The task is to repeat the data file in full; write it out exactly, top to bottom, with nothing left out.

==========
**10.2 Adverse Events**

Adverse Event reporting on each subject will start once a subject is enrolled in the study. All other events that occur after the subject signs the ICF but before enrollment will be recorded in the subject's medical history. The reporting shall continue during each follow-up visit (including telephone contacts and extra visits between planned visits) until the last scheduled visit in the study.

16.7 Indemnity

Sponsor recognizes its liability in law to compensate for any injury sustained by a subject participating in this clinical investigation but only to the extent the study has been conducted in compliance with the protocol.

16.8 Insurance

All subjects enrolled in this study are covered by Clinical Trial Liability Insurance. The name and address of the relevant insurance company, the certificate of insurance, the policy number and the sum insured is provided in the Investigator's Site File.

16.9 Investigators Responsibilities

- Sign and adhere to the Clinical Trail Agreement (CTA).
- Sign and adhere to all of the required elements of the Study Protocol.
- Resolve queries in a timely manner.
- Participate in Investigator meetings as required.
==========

**10.2 Adverse Events**

Adverse Event reporting on each subject will start once a subject is enrolled in the study. All other events that occur after the subject signs the ICF but before enrollment will be recorded in the subject's medical history. The reporting shall continue during each follow-up visit (including telephone contacts and extra visits between planned visits) until the last scheduled visit in the study.

16.7 Indemnity

Sponsor recognizes its liability in law to compensate for any injury sustained by a subject participating in this clinical investigation but only to the extent the study has been conducted in compliance with the protocol.

16.8 Insurance

All subjects enrolled in this study are covered by Clinical Trial Liability Insurance. The name and address of the relevant insurance company, the certificate of insurance, the policy number and the sum insured is provided in the Investigator's Site File.

16.9 Investigators Responsibilities

- Sign and adhere to the Clinical Trail Agreement (CTA).
- Sign and adhere to all of the required elements of the Study Protocol.
- Resolve queries in a timely manner.
- Participate in Investigator meetings as required.